The soil used in this experiment had the following properties: pH 6.7 (H2O) and 6.0 (CaCl2), electrical conductivity 0.032 dS m−1, organic carbon 2.0 g kg−1, and nitrate-N, ammonium-N, Colwell P and Colwell K were 1.0, 1.0, 3.0, and 27 μg g−1, respectively. The total N may be one to two orders of magnitude higher than the measured nitrate and ammonium levels. However, a high fraction of this N may be in recalcitrant forms that are not available to the plants. Each rhizobox was filled with soil to a bulk density of 1.53 g cm−3. Three pre-germinated seeds of each cultivar were sown at a depth of 2 cm in rows very close to the acrylic glass wall of each rhizobox corresponding to the field sowing density of 150 plants m−2. After sowing on 17 June 2016, plants were provided with 30 mL a low-concentration nutrient solution on each alternate day. The solution was the same as the one used by [16] with the P concentration modified. The solution contained (in μM): N (1000), K (1220), Ca (600), S (812), Mg (200), Zn (0.75), Cu (0.2), B (5), Mn (0.75), Mo (0.03), Co (0.2), and Fe (20). Two levels of P (10 and 100 µM) were applied as low and optimal P treatments, respectively. In the low P treatment, potassium compensation was provided by adding a supplementary amount of K2SO4, in order to maintain the same K concentrations in all treatments. For the 100 mM salinity treatment, NaCl salt was added to a nutrient solution containing an optimal P concentration. The control treatment had an optimal P concentration but without salinity.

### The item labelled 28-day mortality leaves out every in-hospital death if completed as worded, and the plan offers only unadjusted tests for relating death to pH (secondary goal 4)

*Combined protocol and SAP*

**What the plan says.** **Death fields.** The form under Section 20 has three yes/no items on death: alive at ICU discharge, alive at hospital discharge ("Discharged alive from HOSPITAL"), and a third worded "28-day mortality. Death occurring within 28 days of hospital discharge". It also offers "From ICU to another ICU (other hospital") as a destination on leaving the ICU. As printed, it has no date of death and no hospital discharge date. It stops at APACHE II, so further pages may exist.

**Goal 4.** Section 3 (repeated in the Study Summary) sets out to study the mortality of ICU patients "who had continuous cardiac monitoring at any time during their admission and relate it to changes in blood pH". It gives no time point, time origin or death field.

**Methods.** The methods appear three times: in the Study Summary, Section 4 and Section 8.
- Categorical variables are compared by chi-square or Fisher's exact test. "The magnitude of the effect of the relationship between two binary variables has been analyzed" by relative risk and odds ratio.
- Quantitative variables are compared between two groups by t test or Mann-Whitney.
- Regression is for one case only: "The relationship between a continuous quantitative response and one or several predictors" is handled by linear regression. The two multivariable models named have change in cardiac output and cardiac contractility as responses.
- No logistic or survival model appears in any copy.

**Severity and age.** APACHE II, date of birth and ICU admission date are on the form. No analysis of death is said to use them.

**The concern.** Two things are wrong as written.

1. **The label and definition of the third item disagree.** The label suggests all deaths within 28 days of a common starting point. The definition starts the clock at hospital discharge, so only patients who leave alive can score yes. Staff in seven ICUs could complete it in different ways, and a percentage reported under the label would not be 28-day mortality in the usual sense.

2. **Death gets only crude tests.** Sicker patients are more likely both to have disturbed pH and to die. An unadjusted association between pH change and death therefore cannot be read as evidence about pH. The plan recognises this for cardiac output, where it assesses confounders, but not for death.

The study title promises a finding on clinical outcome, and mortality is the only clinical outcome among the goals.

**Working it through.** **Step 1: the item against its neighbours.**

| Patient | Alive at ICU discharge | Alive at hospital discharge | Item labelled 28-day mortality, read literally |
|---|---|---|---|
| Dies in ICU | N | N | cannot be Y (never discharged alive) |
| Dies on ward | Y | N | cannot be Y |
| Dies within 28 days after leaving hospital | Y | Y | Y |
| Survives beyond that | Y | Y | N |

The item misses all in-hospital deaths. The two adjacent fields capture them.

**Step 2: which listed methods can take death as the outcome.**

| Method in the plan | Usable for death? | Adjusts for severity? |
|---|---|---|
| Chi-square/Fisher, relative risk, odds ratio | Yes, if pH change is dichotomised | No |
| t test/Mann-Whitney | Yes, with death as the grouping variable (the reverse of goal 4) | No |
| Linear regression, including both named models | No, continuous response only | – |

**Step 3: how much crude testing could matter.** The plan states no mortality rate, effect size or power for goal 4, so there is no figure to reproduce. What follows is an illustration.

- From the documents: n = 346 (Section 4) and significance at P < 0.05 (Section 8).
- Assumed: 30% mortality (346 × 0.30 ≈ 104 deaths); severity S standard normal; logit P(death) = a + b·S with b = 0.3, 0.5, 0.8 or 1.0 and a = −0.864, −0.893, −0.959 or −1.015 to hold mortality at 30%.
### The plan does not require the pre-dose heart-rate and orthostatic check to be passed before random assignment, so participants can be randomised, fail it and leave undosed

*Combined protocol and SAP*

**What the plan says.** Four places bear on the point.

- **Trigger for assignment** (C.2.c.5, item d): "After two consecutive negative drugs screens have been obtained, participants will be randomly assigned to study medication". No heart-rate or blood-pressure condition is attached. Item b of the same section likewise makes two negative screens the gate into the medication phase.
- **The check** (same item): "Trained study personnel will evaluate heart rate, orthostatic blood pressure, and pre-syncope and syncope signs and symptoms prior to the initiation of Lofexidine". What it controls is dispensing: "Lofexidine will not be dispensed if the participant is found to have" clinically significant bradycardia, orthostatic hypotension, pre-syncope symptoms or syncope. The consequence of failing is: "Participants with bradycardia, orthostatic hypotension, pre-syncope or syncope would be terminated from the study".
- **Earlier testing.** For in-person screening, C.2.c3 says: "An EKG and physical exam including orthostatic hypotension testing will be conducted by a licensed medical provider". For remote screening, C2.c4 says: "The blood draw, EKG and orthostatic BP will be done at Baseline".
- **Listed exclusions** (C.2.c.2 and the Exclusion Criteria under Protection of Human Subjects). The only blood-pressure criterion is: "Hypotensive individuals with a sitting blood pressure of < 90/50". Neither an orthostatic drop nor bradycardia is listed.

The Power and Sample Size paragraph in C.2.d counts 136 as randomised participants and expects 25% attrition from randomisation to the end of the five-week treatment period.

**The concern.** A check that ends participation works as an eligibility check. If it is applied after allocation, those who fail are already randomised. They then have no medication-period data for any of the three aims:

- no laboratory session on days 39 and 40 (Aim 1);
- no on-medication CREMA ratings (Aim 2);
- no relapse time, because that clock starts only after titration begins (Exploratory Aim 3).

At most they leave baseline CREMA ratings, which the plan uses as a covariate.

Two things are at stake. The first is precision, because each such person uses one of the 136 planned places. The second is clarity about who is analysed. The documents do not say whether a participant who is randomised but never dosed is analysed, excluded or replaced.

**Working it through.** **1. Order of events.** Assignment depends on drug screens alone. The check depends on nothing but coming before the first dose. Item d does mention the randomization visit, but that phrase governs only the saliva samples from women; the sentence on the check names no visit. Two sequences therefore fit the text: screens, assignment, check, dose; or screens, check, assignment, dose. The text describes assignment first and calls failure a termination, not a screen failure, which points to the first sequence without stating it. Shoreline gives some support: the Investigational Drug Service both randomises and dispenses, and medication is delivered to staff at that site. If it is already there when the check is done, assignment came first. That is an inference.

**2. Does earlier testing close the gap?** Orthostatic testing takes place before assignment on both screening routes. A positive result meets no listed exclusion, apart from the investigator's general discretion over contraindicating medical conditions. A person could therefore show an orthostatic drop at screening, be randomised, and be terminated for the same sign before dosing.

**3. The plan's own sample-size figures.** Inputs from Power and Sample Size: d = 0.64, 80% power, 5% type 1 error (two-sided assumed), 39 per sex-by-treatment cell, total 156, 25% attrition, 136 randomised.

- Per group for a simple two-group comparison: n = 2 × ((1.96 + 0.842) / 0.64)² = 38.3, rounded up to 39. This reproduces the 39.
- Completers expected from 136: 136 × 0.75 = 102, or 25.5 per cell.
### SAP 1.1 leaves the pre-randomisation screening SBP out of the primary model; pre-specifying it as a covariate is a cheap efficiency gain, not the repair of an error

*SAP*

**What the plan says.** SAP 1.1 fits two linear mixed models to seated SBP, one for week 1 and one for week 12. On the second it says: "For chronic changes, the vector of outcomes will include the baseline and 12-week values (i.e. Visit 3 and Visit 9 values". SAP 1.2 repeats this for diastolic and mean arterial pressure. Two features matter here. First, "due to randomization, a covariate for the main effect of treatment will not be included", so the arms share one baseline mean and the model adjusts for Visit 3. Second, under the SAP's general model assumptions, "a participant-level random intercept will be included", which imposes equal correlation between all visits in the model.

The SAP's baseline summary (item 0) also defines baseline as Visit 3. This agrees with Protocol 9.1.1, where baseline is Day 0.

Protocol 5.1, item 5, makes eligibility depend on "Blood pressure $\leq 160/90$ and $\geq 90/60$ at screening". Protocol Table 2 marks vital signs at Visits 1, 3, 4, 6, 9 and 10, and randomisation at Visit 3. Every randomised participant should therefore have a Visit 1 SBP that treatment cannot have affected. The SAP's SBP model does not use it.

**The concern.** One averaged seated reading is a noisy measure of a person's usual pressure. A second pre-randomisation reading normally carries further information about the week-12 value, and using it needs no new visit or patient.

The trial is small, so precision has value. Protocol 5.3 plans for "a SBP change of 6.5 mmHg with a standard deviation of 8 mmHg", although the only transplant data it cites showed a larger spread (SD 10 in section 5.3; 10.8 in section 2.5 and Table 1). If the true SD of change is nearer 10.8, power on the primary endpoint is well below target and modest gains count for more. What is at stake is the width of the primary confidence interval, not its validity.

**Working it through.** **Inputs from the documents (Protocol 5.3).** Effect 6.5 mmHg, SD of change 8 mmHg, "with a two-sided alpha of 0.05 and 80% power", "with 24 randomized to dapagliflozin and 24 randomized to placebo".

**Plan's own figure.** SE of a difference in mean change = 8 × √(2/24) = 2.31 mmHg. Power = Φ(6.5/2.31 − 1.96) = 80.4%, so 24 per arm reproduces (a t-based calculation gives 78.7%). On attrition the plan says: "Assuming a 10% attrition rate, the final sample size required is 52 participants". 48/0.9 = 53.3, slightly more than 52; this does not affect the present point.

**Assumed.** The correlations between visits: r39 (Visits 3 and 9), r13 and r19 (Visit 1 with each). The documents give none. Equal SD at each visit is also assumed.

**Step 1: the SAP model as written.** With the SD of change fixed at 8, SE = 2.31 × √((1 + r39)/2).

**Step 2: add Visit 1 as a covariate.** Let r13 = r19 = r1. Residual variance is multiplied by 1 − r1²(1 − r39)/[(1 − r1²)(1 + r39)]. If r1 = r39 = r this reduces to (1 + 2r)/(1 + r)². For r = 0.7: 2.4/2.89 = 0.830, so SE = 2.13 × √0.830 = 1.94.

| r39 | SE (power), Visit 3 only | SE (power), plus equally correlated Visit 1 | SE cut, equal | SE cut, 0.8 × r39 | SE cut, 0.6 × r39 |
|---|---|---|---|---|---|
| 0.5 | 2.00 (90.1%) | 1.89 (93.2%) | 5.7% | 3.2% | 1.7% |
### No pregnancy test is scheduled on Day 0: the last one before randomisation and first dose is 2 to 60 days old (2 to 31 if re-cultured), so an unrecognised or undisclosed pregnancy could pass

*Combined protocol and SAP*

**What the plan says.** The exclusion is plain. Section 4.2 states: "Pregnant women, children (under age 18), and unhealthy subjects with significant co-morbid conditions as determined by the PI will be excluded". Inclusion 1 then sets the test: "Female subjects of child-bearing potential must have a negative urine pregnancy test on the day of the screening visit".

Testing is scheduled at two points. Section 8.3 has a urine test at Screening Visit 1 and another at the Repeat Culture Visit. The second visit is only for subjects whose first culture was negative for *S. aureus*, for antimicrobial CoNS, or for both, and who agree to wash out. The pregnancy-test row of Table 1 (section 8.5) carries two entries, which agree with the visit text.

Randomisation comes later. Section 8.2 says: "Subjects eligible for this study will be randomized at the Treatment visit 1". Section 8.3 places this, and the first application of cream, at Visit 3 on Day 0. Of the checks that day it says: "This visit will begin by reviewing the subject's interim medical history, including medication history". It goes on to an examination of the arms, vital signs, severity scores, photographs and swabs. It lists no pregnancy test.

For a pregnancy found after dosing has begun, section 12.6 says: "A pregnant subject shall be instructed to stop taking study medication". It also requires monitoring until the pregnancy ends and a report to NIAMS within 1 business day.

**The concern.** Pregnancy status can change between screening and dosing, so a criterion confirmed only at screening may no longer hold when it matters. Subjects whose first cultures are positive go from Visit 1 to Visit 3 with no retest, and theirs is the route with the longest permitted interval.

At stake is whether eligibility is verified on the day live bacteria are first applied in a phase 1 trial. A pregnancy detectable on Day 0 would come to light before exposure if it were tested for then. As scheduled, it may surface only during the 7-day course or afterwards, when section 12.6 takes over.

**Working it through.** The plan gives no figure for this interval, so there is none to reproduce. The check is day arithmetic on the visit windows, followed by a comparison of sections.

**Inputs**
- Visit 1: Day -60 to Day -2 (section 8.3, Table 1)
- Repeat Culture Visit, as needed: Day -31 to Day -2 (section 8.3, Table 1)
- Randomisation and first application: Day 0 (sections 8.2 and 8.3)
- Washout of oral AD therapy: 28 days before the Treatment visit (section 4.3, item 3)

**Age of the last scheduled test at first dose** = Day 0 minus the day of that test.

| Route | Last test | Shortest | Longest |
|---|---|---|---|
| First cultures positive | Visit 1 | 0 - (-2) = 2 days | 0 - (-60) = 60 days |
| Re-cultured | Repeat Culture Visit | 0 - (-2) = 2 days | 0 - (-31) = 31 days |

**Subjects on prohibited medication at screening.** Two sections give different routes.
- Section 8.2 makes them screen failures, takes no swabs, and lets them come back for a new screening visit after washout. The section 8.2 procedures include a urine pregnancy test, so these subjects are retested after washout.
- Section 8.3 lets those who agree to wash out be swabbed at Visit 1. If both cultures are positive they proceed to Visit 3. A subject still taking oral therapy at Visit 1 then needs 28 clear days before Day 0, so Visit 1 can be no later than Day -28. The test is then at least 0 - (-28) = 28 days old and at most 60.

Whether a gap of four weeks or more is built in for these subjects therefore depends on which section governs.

The experiment was conducted in a temperature-controlled glasshouse at The University of Western Australia, Perth, Australia (31°93’ S, 115°83’ E) with a mean relative humidity of 65–70%, and a day/night temperature of 25/20 °C. The glasshouse received natural daylight (photoperiod) for 11.5 to 12.5 h during the study. The average maximum photosynthetic photon flux density (PPFD) of plants was 951 ± 21 µmol m−2 s−1 at 13:00 h. The salinity and low P treatments commenced at the two-leaf stage (10 days after sowing, DAS). Plants within each treatment were supplied with 50 mL of the relevant nutrient solutions (control, saline, low P, saline + low P) on a daily basis until harvest. The rhizoboxes were randomly rearranged each week to minimize environmental impacts. A completely randomized design comprising two wheat cultivars and four treatments (control, saline, low P, saline + low P) with three replications (rhizoboxes) was used. The experiment was assessed at 40 DAS.

2.2. Gas Exchange and Chlorophyll Content